Adipose Transplants as a New Regulator of Osteoarthritis Save
A novel report from PNAS suggests that in osteoarthritis (OA), the damage is not entirely from body weight and mechanics, instead it may be from adipose tissue itself.
Obesity is one of several prime risk factors for the development and worsening of osteoarthritis. However, the authors note that there is increasing evidence that biomechanical loading due to increased body mass does not entirely account for the severity of obesity-induced knee OA. The question is whether adipokines may be playing a role; including leptin, adiponectin, resistin, visfatin, chimerin, and inflammatory cytokines such as interleukin-1 (IL-1), IL-6, and tumor necrosis factor-α (TNF-α).
The current research used mouse model of lipodystrophy, they found that despite having many factors associated with osteoarthritis (weight, high-fat diet), they were protected from cartilage damage. Mice who received a high-fat diet did not augment their proinflammatory profile. They found they could reverse this protection in lipodystrophic mice by implanting fat (cells) indicating and interaction between adipose tissue and cartilage damage, independent of body weight.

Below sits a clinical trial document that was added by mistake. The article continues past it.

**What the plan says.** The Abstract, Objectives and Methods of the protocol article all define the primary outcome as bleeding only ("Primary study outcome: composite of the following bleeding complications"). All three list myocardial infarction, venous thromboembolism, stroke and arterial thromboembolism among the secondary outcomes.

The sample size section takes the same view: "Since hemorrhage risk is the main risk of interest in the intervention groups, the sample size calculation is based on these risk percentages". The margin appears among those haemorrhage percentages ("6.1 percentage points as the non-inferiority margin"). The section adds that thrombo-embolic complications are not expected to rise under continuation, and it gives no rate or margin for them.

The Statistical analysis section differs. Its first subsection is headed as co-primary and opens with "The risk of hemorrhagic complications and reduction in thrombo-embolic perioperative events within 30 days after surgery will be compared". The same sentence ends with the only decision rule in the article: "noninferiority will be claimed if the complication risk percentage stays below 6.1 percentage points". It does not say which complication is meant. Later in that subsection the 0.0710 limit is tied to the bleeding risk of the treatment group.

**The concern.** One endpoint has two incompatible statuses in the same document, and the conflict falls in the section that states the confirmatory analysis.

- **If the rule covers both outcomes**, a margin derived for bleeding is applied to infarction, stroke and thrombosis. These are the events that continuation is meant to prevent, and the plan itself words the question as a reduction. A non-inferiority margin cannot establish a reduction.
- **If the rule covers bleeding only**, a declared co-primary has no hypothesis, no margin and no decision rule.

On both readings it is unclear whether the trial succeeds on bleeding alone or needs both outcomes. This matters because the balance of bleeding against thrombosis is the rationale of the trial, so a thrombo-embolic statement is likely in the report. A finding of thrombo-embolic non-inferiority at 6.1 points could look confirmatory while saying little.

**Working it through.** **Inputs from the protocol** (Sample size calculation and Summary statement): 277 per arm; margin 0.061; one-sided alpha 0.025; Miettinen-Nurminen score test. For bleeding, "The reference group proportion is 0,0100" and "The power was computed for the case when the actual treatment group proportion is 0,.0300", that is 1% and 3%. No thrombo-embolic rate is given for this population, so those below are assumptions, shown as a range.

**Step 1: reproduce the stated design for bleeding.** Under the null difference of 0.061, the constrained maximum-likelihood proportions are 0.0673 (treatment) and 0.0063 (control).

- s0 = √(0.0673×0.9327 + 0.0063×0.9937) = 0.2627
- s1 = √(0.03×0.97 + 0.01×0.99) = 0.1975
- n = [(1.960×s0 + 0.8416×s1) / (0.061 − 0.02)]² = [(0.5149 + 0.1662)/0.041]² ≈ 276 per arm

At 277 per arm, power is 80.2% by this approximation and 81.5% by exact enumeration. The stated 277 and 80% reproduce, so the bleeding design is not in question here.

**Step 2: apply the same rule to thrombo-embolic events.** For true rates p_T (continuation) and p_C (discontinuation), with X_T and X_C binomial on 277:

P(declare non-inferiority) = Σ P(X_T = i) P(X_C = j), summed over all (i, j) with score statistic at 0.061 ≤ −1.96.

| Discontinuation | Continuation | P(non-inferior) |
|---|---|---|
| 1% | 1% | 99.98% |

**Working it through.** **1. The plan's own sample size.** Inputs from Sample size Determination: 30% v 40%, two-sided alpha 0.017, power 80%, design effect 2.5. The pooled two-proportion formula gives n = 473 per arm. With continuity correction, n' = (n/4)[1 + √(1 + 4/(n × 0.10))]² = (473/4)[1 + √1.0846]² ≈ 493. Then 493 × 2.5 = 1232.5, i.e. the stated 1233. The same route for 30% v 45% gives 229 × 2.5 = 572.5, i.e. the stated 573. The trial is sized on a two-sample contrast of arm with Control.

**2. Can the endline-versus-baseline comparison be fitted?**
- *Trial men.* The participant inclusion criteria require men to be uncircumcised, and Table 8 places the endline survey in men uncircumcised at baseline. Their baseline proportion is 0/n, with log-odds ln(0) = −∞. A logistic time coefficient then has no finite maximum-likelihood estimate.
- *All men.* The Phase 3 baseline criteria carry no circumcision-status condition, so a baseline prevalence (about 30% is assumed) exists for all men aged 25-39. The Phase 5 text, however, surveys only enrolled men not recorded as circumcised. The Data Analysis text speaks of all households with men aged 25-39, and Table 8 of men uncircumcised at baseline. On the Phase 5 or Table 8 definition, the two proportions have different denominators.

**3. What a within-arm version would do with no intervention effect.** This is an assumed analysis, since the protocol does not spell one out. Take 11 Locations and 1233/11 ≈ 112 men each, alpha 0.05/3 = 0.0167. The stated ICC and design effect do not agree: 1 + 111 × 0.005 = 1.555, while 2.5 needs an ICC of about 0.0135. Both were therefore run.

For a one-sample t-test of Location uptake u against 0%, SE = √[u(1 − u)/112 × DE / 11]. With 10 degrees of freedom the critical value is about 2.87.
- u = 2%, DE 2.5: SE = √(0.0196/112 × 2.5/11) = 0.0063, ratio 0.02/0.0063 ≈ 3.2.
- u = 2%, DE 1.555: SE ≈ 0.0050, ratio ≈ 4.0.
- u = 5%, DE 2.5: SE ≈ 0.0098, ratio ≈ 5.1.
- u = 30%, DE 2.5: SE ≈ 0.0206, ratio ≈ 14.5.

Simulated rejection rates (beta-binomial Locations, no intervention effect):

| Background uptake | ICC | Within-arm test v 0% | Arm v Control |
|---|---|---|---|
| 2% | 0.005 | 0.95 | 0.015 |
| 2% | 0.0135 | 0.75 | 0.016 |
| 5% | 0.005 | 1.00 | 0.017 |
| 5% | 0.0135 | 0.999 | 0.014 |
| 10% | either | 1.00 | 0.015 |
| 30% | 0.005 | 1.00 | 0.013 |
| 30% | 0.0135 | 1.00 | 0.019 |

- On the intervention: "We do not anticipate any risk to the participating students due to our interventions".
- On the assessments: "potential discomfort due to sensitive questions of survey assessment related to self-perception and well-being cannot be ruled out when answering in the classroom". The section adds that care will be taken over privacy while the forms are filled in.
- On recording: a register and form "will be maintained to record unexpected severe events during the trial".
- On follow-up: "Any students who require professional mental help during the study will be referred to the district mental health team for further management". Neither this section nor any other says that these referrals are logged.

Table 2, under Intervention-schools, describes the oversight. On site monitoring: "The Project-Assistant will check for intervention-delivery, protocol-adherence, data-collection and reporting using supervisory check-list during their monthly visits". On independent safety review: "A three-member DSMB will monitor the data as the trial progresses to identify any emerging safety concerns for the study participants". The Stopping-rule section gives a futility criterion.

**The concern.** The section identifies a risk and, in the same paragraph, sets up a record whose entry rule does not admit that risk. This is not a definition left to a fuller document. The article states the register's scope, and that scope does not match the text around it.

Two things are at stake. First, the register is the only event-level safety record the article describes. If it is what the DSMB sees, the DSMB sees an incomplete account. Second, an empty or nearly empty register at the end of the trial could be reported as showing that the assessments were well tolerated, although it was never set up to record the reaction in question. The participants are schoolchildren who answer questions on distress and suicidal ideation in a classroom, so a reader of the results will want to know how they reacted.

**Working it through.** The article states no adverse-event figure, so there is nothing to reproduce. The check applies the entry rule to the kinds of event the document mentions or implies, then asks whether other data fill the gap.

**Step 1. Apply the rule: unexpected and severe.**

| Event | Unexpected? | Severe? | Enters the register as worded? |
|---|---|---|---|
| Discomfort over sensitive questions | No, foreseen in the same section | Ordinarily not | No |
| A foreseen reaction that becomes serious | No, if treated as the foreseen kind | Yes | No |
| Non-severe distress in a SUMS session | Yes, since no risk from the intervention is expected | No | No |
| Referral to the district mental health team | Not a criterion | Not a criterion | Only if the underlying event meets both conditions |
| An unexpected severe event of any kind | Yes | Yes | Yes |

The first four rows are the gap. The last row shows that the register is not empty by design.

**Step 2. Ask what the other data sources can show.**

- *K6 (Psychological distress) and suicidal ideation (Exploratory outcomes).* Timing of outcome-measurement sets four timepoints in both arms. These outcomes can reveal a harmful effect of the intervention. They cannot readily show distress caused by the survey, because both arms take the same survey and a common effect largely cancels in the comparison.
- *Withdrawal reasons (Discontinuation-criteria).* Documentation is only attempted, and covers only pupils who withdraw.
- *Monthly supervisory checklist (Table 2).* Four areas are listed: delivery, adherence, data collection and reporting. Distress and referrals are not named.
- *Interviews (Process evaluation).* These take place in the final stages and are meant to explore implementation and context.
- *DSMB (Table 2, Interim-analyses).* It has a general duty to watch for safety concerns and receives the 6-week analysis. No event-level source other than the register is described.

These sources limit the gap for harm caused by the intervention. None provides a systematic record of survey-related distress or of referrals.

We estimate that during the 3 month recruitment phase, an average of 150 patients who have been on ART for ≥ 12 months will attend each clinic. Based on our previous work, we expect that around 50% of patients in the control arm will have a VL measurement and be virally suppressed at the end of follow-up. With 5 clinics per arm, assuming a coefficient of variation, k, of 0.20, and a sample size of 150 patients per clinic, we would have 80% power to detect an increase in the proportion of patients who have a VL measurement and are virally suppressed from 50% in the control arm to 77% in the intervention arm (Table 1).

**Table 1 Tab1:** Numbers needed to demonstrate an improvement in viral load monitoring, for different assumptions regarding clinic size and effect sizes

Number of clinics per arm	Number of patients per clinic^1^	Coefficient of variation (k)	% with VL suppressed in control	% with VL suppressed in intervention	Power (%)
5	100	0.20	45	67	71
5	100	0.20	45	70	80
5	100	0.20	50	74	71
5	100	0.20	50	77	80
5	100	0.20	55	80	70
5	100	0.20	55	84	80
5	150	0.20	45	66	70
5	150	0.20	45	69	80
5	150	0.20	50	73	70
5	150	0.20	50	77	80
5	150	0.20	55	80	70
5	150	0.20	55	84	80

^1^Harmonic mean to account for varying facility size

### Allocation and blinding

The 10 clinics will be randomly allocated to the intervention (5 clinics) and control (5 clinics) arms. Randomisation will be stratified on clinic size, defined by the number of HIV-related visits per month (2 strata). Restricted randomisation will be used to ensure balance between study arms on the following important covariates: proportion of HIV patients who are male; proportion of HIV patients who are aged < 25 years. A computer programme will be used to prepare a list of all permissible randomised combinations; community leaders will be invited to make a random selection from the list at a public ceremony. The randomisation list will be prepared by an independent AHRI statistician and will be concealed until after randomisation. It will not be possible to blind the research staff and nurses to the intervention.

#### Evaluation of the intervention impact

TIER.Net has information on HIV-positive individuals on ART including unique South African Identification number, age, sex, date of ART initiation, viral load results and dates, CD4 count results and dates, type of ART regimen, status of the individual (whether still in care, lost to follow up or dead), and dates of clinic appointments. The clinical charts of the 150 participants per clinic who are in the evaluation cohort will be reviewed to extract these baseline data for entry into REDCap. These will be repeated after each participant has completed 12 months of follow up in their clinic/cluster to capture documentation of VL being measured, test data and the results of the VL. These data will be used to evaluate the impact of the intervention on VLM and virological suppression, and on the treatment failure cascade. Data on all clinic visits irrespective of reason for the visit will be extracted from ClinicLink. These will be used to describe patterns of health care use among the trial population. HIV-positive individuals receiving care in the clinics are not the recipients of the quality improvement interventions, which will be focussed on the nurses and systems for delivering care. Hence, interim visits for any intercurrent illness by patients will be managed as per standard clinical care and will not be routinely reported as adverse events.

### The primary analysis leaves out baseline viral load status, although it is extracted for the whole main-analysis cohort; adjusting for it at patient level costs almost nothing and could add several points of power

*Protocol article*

Small amounts of adipose transplantation appeared to have reversed OA contributing factors (low-level systemic inflammation, metabolic disturbance, insulin resistance, sclerotic bone, muscle weakness, reduced activity) and changes the balance of proinflammatory and antiinflammatory mediators.
The research provides evidence of adipose–cartilage signaling, indicating that tissues outside the joint can influence cartilage outcomes and offers up new mechanisms that can potentially therapeutically targeted in osteoarthritis.